Court order keeps gay officer in Navy, pending trial

April 27, 1995|By Joan Jacobson | Joan Jacobson,Sun Staff Writer

Navy Lt. Richard Dirk Selland won a reprieve in U.S. District Court in Baltimore yesterday from the military's two-year attempt to boot him out of the armed services for admitting he is gay.

Judge Joseph Young granted Lieutenant Selland an injunction that prevents the Navy from discharging him tomorrow. Judge Young ordered the Navy to keep Lieutenant Selland on active duty for six months pending a trial on his allegations of discrimination. No trial date has been set.

Lieutenant Selland, 26, who is from Salisbury, is challenging the Clinton administration's new "don't ask, don't tell" policy that allows gays and lesbians to serve in the military if they do not disclose their sexual orientation.

On Jan. 23, 1993 -- the day after Bill Clinton became president -- Lieutenant Selland told his superiors of his gay status. He was serving aboard the USS Hammerhead in Norfolk, Va., as a supply officer overseeing a $1.5 million budget for submarine parts and other supplies.

Lieutenant Selland said he found himself the butt of several anti-gay jokes. One officer opened a closet door and said, "Dirk, you can come out now. Clinton won."

Lieutenant Selland said his struggle "with the situation aboard the ship" and his belief that the military's ban of homosexuals would soon be lifted by the new president prompted him to confess his sexual status to a chaplain.

Together they told the ship's commanding officer, who promptly "booted [Lieutenant Selland] off the submarine," and assigned him to shore duty, said Hank Hockeimer, his lawyer.

The Navy began discharge proceedings against him under the military's old policy barring homosexuals from serving in the armed forces.

A court injunction in 1994 and a settlement in a discrimination lawsuit filed by Lieutenant Selland kept him in the Navy.

But the justice department is now making a second attempt to fire him, based on the "don't ask, don't tell" policy, adopted by Congress and the Clinton administration in 1994 that allows gays to serve in the armed forces if they don't reveal their sexual status.

Judge Young based yesterday's injunction on the belief that Lieutenant Selland was denied his individual rights of due process during a Navy Board of Inquiry hearing in Norfolk in July, 1994. At the time, one of the officers voting to discharge Lieutenant Selland admitted he would have difficulty serving with gays in the military.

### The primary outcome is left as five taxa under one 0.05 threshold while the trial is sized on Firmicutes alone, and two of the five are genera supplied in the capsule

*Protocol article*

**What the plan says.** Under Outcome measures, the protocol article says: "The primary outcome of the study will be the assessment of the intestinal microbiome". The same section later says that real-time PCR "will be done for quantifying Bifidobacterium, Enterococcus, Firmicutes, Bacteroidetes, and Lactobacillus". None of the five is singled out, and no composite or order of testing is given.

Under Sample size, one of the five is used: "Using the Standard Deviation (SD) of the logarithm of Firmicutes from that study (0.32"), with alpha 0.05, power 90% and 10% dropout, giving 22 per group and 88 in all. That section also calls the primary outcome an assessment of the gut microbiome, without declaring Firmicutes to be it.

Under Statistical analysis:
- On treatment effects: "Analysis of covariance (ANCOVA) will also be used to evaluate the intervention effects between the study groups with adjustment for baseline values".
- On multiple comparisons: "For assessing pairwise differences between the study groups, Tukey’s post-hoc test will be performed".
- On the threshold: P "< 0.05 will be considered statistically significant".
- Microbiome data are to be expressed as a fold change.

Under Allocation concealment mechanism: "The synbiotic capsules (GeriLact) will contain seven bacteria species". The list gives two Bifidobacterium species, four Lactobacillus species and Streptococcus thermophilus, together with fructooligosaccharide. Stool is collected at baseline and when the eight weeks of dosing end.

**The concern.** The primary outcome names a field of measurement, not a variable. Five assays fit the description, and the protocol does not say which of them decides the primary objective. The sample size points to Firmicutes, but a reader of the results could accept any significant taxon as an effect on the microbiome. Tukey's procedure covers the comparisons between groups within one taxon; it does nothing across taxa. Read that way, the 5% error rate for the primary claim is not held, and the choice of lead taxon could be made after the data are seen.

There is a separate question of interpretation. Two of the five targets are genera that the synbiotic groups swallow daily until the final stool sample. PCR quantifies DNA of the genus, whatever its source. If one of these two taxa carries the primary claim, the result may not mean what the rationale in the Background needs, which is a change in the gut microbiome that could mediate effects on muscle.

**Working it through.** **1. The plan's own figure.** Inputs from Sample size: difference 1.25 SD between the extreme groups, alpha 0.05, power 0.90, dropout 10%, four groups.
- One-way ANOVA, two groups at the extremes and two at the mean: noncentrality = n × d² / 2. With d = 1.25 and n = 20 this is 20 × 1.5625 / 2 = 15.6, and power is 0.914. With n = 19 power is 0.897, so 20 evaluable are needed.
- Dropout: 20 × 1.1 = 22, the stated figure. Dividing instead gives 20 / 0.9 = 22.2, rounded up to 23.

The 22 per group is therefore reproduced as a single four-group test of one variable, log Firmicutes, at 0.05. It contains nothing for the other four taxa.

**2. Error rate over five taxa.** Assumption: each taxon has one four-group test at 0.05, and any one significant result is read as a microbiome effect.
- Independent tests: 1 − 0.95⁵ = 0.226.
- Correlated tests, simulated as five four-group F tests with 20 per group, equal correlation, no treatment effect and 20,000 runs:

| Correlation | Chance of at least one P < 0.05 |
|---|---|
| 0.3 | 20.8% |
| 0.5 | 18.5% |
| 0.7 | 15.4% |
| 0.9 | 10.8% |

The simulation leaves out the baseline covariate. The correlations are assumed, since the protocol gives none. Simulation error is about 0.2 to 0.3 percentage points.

Although Judge Young was not deciding the merits of the case yesterday, he did say, "it seems clear to me that an individual cannot be discharged due to homosexual status, but may be discharged due to homosexual acts."

During a hearing Mr. Hockeimer said his client "is being penalized for something he said. That's a violation of the First Amendment."

"They're kicking him out of the Navy simply for something he's said, not for anything he's done. He's a solid and decent officer and should remain in the Navy."

Lieutenant Selland, who has served in the Navy for five years, now works on shore in Norfolk as the deputy director of procurement for the Fleet and Industrial Supply Center, where he supervises 80 employees.

In an interview after yesterday's hearing, Lieutenant Selland said he maintains a good relationship with the people he works with even after his legal wrangle over his sexual preference became widely known.

In arguing the government's case against Lieutenant Selland, Justice Department lawyer Joseph Lobue said that while many gays in the military have been decorated, the presence of homosexuals "might polarize" a military unit and place it at risk during war.

Lieutenant Selland's case is the third challenge to the Clinton administration's new policy concerning gays in the military to be heard this year in federal court.

Last month, a federal judge in New York ruled that the new policy is unconstitutional and accused Congress and the Clinton administration of caving in to "irrational prejudices" against homosexuals. That decision, however, only affects the six service members who filed the suit and is not binding on the Baltimore case.

However, Mr. Hockeimer, Lieutenant Selland's lawyer, said he will use the New York decision in arguing his client's case.

Earlier this month, a gay petty officer in Washington state was discharged from the Navy after he failed to win an injunction from a federal appeals court in San Francisco. That officer, Machinist's Mate 2nd Class Mark Philips, admitted he had sex with men.

Mr. Hockeimer said the Washington state case differs from the New York and Baltimore cases in that Petty Officer Philips admitted to having sex with men, while his client and the plaintiffs in the New York suit simply admitted their homosexual orientation.

Earlier this month, House Speaker Newt Gingrich said Congress would seek to overturn President Clinton's "don't ask, don't tell" policy and revert to the previous regulation that prohibits gays and lesbians from serving in the armed forces.

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